Heroes are born from tragedy. Stan wrote about characters who became heroes when they went through tragedy. Peter Parker lost his Uncle Ben and vowed to fight crime instead of waste his talents entertaining people. Steve Rogers was puny and bullied and enlisted to serve his country. And Tony Stark became Iron Man when he became a prisoner to terrorists. Tragedy can shape us all into heroes if we’ll let it and Stan Lee captured that beautifully.
There is greatness in the unlikeliest of people. One of my favorite things about Stan’s characters is that they’re far from perfect. Bruce Banner is a spineless nerd. Donald Blake is borderline crippled, and most of the X-Men are social rejects. You don’t have to be pretty and perfect to be great. You just have to be willing to step up.
You’re never too old to imagine and have fun. Lastly, Stan Lee demonstrated that growing old doesn’t have to mean growing up to be a curmudgeon. At any age, you can still make up amazing stories, create unbelievable characters, smile, and have fun. Even in his 90’s, he was still dreaming, still laughing, and still having a blast. I hope that I’m still carrying on the way he was when I’m late into my life.
Thank you, Stan, for the gifts of creativity, imagination, and wonder that you brought into the world. You will be missed!
I vividly remember sitting in the psychologist’s office as he told me I was experiencing burnout in a bad way. I had been suffering for a while but I didn’t know that there was a clinical term for what I was going through. I just thought I was broken somehow and hoped he could help me.
“You’ve got to take your foot off the gas,” he told me. “If you don’t, your family and church are going to suffer.” I wrote about the experience here.
Burnout is a strange phenomenon. It’s tricky. It’s not like an illness that you can see coming and try to take extra vitamin C to get ahead of it. It’s a lot more devious than that. To this day, I still feel the effects of that chapter in my life. Hopefully, the following five things will help you put practices into your life that will protect you from burning out.
1. The warning signs are incredibly difficult to see. Like I said, it’s not like the flu. You don’t get a scratchy throat indicating that you’re coming down with something. In my case, my wife noticed before I did. It’s like you’re charging ahead and then one day, you realize you’re not yourself. Don’t think you’re immune, don’t believe that you’re better than, and don’t ignore the subtle absence of grace and patience.
2. Burnout numbs you to the things you love. This one is nasty. I remember feeling like the things I loved were just more work. Instead of enjoying the holidays, I endured them. Activities that I typically enjoyed, like writing and music, had no appeal. Even sex was a chore. I lost my passion for the ministry that God called me to and pastoring felt laborious.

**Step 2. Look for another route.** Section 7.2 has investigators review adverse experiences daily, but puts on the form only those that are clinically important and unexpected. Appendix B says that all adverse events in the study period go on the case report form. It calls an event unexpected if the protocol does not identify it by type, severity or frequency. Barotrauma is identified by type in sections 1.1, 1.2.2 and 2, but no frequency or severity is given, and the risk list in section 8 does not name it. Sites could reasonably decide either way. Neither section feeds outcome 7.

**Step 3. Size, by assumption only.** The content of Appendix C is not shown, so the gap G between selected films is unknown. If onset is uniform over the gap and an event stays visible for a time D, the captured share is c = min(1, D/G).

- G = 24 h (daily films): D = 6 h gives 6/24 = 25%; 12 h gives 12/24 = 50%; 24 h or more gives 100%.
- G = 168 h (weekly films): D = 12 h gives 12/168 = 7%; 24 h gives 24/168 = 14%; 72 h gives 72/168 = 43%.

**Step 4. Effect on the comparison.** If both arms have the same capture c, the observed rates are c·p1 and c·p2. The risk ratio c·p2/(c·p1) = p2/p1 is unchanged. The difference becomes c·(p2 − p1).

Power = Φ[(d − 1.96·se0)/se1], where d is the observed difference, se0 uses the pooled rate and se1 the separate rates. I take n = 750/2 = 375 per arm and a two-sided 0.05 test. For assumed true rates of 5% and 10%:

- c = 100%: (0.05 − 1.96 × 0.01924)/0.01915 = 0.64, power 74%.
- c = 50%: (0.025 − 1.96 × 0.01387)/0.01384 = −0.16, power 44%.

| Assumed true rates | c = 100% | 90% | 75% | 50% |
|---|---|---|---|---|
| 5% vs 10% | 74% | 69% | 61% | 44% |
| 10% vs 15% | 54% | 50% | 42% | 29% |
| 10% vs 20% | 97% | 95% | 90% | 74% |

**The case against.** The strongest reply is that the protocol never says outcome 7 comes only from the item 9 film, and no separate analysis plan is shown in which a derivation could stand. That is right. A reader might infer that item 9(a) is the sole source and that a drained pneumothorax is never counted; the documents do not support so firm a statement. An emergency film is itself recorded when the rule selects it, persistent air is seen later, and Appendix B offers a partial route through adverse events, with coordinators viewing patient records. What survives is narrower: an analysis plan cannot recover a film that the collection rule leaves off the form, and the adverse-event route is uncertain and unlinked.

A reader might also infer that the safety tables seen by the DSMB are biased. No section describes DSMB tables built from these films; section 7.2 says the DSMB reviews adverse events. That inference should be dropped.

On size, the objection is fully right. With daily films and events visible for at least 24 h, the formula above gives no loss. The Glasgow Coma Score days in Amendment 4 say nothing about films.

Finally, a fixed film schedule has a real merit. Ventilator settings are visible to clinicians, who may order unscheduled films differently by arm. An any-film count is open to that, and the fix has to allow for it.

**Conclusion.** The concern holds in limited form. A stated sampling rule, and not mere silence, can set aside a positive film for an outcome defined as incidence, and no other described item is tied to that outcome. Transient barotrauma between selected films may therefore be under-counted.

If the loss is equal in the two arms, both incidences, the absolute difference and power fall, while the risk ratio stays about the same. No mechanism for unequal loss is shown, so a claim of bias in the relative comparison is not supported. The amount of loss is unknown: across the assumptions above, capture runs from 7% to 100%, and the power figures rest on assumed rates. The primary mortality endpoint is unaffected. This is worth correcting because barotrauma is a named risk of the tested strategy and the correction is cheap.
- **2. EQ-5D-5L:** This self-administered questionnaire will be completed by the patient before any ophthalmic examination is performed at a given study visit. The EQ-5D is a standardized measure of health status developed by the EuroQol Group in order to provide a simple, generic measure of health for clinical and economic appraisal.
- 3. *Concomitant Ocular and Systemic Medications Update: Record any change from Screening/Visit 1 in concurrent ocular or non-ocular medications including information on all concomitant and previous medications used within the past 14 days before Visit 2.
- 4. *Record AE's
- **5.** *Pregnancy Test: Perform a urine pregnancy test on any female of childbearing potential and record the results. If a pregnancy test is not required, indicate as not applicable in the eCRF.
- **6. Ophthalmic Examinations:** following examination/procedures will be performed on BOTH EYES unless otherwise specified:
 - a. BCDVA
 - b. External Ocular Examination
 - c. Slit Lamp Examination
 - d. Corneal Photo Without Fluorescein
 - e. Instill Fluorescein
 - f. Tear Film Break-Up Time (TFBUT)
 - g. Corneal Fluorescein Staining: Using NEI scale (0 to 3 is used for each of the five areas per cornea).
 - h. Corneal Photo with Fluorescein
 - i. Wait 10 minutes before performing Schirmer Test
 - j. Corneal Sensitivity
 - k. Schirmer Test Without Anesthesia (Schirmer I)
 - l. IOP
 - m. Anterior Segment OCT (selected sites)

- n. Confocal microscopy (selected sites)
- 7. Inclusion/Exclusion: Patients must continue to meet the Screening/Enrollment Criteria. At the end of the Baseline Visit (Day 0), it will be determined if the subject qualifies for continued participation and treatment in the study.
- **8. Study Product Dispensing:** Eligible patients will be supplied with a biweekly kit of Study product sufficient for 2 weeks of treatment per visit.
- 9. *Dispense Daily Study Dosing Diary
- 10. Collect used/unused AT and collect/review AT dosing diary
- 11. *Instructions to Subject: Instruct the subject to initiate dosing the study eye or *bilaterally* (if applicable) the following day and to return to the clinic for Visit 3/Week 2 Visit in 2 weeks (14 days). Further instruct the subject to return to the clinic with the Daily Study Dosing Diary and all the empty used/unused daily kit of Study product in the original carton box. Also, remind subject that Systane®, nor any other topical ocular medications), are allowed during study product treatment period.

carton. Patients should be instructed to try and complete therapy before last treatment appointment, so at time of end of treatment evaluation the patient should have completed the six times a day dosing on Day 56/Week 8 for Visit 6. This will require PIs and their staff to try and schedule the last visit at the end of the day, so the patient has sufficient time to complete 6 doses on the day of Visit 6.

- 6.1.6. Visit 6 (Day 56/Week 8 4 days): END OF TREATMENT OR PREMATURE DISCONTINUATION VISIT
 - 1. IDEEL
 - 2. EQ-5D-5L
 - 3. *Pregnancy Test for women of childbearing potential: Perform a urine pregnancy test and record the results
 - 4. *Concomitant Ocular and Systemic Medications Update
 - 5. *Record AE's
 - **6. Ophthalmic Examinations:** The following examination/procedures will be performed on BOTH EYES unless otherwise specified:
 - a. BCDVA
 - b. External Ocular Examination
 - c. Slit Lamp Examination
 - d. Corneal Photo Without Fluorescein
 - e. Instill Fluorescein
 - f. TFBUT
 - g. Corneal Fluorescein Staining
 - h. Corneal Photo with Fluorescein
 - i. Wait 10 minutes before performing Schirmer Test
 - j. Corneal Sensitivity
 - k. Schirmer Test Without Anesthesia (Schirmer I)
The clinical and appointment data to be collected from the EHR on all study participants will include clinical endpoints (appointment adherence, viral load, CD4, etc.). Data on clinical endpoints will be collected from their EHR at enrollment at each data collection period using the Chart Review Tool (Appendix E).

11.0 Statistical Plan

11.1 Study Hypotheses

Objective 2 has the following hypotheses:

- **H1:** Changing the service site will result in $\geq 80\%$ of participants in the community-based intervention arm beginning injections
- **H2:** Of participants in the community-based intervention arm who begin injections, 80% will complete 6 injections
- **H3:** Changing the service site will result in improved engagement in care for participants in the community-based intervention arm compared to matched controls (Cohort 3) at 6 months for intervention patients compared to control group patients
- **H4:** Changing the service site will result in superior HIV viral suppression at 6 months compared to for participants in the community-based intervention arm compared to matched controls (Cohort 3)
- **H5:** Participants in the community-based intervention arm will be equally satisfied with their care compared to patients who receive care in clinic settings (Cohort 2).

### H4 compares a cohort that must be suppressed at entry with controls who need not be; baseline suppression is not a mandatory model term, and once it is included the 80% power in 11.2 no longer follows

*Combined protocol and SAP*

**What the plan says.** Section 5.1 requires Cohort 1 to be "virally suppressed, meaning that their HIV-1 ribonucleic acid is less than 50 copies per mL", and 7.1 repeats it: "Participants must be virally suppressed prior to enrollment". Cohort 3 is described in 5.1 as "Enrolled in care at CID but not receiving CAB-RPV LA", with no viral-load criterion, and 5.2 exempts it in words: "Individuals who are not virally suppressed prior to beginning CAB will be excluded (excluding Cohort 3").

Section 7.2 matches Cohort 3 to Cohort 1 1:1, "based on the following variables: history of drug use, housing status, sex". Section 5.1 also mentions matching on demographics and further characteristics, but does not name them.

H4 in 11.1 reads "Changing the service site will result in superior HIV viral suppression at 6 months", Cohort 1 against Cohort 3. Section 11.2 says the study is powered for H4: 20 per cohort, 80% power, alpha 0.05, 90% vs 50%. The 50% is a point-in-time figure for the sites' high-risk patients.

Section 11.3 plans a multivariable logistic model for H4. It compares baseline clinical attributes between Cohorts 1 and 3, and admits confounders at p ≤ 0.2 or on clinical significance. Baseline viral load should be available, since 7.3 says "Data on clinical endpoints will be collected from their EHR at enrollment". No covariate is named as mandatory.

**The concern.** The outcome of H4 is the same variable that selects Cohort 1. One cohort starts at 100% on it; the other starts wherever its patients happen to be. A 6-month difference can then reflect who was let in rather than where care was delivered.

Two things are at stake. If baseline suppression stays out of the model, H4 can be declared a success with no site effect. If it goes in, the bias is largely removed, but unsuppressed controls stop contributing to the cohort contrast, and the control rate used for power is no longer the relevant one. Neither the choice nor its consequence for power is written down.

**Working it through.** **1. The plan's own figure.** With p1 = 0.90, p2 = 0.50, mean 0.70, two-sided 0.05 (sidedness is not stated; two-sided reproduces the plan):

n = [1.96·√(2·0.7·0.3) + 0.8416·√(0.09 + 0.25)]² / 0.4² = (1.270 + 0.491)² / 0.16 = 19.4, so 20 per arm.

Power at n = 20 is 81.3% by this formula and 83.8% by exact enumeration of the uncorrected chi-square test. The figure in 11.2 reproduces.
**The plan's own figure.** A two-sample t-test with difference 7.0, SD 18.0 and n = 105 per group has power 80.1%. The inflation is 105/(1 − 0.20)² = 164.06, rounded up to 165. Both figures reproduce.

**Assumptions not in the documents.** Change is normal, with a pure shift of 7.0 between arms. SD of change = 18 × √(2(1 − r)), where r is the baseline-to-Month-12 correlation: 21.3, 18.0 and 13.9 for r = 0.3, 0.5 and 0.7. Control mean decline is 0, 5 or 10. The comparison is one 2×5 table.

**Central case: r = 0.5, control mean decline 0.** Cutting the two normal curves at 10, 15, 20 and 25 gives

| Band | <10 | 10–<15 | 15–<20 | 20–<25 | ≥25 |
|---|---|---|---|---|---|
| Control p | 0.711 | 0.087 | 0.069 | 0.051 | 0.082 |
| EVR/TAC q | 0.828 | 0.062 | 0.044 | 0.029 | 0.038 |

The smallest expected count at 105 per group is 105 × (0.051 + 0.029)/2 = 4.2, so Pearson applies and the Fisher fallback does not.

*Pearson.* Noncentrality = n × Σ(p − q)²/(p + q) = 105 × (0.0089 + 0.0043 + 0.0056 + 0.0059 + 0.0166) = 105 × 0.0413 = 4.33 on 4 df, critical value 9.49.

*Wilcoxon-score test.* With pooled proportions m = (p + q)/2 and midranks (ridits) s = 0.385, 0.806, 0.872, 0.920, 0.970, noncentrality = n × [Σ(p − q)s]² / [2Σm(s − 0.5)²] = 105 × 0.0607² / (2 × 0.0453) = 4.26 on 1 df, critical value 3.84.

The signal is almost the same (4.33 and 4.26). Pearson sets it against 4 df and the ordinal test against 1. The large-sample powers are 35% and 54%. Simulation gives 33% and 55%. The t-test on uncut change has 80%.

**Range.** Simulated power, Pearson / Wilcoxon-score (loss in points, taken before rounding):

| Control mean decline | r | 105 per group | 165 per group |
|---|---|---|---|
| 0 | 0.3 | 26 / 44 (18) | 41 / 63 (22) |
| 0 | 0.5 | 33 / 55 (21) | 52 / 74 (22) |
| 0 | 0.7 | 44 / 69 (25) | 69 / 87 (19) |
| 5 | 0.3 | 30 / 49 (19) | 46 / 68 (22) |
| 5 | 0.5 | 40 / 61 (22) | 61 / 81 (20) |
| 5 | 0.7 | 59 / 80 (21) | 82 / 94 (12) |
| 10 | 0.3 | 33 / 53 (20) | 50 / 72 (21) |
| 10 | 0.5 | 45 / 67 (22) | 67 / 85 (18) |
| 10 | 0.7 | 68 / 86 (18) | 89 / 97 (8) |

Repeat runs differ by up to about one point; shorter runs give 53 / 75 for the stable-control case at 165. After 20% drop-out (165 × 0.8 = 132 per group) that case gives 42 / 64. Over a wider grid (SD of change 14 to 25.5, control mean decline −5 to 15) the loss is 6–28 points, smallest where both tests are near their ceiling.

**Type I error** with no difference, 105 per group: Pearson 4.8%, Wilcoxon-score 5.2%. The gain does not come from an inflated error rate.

3. Life becomes flavorless. This point is really just an extension of the previous one. Instead of life having ups and downs, it just had downs. Vitality was rare, fatigue was constant, and I couldn’t recall the last time I had a good laugh.
4. Burnout is extremely difficult to recover from. You can’t just go up north fishing for the weekend and bounce back from burnout. In my case, I had to take a month off work, and that was just the beginning. In the film, The Fellowship of the Ring, Frodo is stabbed by a Ring Wraith. When Gandalf discusses the matter with Elrond, he explains, “I’m afraid that wound will never fully heal.” It’s a bit like that. Your passion will return, life will regain its color, and your energy will return. However, burnout seems to be lurking in the shadows, and passion has to be intentionally protected or it disappears when you’re not looking.
5. It’s all about taking preventative measures. I have gotten in the habit of scheduling times of restorative activities all throughout the year now. I take two personal retreats, a three-week vacation, and guard my day off. It may sound like overkill but it’s necessary if I want to love and serve others in a way that’s genuine and meaningful. The best way to beat burnout is by guarding yourself against it in the first place. If you’re taking work calls, texts, and emails on your day off, you’re not only putting yourself at risk for burnout but you’re eroding the grace that allows you to serve others best in the first place.
I hope this helps. If you’ve suffered burnout, how did you recover? Also, what sort of preventative measures do you take? Feel free to share in the comments section below.